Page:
Language(s): English
Abstract/Description: Toll plazas are becoming an essential part of the highway system, especially within the state of Florida. Many crashes reported on highways occur at toll plazas. A primary reason for many vehicle collisions happening at these facilities is the fact that each toll plaza agency has different design, signage and marking criteria. This, in turn, causes driver confusion and possible last minute weaving maneuvers. Even though the varying design of toll plazas is a clear highway safety factor, research in the field is very limited but expanding. This study focuses on one toll plaza, in particular the Dean Mainline Toll Plaza, located in Orlando, Florida. The toll plaza is located directly between two roads that are in close proximity of each other. Because of this, the toll plaza is very close to the on- and off- ramps, which can be even more confusing and stressful for a driver entering or leaving the highway. The purpose of this study is to evaluate the safety and efficiency of the Dean Mainline Toll Plaza in order to make recommendations to improve or maintain the current toll plaza design, as well as potentially contribute to a nationally set design standard for toll plazas. Using the NADS miniSimTM Simulator, 72 subjects were recruited, and each subject was asked to drive 3 scenarios that were randomly selected from a pool of 24 scenarios. The following factors were changed in order to study the driver's behavior: signage and their location, pavement markings, distances between the toll plaza and ramps, and traffic conditions. All of these factors were altered and observed on five of the eight possible routes than can be taken through the toll plaza. The subjects were asked to complete questionnaires before and after all of the scenarios, as well as in between each driving scenario. These questionnaires included demographic characteristics, such as age, education, income, E-PASS ownership, etc. The data that were collected by the driving simulator and questionnaires were analyzed by ANOVA and multinomial logistic regression models. A positive relationship was found between non-urgent lane changing and the current real-world sign conditions prior to the toll plaza. Relationships were also found between the subjects' speed in various locations and signage before the toll plaza and segment length after the toll plaza. Along with specified recommendations for future research in toll plaza safety, recommendations for the Dean Mainline Toll Plaza include maintaining the current signs and pavement markings, as they were found to be beneficial in drivers performing safe lane changing maneuvers.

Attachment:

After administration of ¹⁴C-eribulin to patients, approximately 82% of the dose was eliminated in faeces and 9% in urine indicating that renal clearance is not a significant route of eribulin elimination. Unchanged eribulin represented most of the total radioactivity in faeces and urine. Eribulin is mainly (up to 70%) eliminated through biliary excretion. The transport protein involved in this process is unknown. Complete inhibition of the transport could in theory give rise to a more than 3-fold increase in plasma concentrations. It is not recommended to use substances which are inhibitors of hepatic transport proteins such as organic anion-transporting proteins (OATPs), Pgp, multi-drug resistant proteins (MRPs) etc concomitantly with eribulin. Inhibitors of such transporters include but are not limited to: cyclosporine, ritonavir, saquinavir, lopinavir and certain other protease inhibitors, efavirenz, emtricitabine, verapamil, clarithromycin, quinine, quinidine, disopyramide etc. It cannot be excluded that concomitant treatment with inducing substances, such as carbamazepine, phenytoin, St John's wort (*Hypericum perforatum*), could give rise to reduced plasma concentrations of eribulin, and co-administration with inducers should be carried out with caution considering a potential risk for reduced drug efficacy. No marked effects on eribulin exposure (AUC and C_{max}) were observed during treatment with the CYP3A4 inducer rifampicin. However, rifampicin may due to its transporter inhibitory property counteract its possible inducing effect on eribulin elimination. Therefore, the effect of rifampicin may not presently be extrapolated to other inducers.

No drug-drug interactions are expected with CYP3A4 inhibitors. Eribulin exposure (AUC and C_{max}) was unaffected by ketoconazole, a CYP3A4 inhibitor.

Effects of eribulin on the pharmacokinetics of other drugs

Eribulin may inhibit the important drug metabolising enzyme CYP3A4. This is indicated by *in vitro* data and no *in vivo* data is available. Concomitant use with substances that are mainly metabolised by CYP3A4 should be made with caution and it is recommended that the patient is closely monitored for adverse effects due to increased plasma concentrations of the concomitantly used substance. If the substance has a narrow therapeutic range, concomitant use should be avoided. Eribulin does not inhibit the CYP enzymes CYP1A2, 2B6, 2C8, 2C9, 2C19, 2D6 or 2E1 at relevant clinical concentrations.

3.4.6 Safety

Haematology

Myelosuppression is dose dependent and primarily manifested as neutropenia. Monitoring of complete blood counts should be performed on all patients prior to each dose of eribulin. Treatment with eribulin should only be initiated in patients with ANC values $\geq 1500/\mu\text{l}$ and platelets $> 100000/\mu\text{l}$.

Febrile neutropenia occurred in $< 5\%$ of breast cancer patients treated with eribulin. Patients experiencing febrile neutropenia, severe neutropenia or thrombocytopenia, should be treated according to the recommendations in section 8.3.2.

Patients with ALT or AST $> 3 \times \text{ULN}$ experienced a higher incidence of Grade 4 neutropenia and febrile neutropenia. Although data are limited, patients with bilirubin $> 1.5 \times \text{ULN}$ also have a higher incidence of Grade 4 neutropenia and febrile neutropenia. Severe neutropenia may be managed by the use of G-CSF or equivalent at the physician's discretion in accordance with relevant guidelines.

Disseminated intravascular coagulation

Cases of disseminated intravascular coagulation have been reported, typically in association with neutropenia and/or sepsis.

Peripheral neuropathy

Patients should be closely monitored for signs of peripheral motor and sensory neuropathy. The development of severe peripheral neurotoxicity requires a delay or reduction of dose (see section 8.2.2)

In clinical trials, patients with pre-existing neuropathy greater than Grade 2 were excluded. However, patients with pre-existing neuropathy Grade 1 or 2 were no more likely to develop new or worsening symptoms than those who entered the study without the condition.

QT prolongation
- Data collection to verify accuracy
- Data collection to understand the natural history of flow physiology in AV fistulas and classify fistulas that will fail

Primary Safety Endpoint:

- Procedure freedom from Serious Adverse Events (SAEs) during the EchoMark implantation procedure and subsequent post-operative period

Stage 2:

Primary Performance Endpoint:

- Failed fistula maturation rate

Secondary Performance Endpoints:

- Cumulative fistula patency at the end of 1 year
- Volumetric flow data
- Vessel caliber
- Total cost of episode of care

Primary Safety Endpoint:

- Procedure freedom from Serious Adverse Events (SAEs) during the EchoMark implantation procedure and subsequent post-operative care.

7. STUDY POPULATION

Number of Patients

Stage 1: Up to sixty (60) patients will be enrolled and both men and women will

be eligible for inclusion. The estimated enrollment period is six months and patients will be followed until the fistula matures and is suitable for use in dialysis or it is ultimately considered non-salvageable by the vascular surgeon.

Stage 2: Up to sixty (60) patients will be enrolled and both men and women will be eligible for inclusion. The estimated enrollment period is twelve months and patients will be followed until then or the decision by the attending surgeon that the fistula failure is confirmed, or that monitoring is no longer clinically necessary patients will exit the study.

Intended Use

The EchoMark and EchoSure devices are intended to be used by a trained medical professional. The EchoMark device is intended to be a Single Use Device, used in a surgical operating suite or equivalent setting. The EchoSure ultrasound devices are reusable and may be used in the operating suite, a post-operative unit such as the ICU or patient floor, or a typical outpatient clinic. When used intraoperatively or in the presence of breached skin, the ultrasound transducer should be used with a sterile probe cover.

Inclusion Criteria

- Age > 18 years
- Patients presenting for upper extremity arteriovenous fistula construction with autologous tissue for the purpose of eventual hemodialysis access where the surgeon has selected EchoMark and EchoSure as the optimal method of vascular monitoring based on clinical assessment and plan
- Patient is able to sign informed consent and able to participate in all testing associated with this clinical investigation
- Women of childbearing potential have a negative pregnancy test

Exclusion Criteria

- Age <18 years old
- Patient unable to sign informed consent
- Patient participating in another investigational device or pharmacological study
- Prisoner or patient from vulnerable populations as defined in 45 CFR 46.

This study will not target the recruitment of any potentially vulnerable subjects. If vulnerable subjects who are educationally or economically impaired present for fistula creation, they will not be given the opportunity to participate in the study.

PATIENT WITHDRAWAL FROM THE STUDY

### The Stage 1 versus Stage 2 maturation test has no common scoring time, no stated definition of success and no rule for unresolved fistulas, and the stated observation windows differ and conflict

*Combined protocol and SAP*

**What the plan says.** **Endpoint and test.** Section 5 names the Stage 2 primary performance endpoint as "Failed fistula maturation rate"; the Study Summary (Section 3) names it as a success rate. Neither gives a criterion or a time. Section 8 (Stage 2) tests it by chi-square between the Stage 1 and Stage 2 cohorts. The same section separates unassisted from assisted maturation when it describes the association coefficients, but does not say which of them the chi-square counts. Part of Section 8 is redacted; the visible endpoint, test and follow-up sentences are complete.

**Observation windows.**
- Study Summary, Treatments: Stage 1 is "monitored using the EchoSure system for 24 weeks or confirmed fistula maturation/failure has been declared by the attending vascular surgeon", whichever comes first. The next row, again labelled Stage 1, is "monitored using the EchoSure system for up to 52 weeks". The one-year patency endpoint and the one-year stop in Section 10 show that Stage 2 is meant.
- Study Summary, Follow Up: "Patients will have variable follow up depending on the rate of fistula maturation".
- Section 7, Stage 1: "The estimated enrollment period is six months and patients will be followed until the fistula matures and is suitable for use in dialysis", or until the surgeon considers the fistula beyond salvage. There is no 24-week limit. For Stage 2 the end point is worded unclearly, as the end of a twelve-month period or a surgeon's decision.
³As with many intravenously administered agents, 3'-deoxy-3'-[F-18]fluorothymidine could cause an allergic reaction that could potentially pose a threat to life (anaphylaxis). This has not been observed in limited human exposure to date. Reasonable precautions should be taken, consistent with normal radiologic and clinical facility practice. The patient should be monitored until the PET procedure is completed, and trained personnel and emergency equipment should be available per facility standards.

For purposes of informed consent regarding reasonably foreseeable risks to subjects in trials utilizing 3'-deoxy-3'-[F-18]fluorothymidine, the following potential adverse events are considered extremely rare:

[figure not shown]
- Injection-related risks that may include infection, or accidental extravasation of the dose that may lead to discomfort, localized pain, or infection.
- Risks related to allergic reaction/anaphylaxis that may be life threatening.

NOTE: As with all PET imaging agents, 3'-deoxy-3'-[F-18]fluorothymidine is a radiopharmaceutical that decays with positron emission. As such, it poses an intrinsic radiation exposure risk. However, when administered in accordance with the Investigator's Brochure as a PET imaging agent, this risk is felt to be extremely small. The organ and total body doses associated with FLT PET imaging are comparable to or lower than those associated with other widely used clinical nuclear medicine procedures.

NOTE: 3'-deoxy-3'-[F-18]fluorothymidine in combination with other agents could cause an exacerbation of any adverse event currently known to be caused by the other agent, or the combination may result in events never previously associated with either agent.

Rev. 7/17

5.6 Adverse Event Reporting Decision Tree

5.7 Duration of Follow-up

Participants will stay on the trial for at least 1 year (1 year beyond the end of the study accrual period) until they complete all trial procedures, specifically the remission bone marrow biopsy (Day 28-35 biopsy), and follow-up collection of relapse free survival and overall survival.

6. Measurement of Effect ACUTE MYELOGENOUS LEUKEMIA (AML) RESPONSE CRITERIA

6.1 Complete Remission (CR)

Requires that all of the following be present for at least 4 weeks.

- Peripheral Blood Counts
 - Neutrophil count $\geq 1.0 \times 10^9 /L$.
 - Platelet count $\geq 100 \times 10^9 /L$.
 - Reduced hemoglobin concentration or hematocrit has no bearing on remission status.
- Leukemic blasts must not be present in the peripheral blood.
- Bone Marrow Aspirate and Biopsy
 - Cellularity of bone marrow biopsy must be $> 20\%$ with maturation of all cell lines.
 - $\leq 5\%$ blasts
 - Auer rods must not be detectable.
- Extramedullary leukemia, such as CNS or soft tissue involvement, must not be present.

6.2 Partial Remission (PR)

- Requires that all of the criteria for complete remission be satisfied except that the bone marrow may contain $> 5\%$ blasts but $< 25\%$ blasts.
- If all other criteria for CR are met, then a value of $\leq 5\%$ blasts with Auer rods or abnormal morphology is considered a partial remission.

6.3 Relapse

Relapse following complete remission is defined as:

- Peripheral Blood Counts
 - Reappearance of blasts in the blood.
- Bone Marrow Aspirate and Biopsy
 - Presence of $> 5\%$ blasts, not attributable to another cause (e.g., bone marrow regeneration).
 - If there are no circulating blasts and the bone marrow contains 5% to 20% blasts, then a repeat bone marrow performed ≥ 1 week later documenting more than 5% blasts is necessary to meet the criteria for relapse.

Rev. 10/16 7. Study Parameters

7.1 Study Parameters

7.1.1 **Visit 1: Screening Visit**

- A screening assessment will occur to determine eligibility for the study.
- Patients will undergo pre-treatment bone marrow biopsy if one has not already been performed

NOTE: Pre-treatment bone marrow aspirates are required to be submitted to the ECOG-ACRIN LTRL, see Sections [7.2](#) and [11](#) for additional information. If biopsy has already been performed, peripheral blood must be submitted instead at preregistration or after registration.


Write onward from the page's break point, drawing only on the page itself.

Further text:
Identifier: CFE0006085 (IID), ucf:50960 (fedora)
Note(s): 2016-05-01
M.S.
Engineering and Computer Science, Civil, Environmental and Construction Engineering
Masters
This record was generated from author submitted information.
Subject(s): Toll Plaza -- Driving Simulator -- NADS miniSim -- Experimental Design -- Traffic Safety -- Toll Plaza Safety
Persistent Link to This Record: http://purl.flvc.org/ucf/fd/CFE0006085
Restrictions on Access: public 2016-05-15
Host Institution: UCF